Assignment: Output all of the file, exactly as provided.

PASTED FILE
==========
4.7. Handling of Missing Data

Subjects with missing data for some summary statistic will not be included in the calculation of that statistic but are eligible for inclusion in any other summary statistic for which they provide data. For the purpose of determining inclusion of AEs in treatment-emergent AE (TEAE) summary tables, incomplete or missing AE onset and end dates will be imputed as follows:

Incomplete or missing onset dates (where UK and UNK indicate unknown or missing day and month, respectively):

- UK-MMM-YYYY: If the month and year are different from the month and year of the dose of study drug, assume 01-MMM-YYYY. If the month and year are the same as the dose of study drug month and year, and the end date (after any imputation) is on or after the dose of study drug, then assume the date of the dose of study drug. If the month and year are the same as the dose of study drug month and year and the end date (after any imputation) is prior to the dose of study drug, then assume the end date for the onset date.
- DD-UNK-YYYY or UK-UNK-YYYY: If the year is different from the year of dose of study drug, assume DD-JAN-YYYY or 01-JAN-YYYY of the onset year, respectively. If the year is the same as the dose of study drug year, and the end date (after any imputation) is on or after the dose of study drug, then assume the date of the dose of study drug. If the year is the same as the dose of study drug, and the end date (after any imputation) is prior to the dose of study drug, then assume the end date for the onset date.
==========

4.7. Handling of Missing Data

Subjects with missing data for some summary statistic will not be included in the calculation of that statistic but are eligible for inclusion in any other summary statistic for which they provide data. For the purpose of determining inclusion of AEs in treatment-emergent AE (TEAE) summary tables, incomplete or missing AE onset and end dates will be imputed as follows:

Incomplete or missing onset dates (where UK and UNK indicate unknown or missing day and month, respectively):

- UK-MMM-YYYY: If the month and year are different from the month and year of the dose of study drug, assume 01-MMM-YYYY. If the month and year are the same as the dose of study drug month and year, and the end date (after any imputation) is on or after the dose of study drug, then assume the date of the dose of study drug. If the month and year are the same as the dose of study drug month and year and the end date (after any imputation) is prior to the dose of study drug, then assume the end date for the onset date.
- DD-UNK-YYYY or UK-UNK-YYYY: If the year is different from the year of dose of study drug, assume DD-JAN-YYYY or 01-JAN-YYYY of the onset year, respectively. If the year is the same as the dose of study drug year, and the end date (after any imputation) is on or after the dose of study drug, then assume the date of the dose of study drug. If the year is the same as the dose of study drug, and the end date (after any imputation) is prior to the dose of study drug, then assume the end date for the onset date.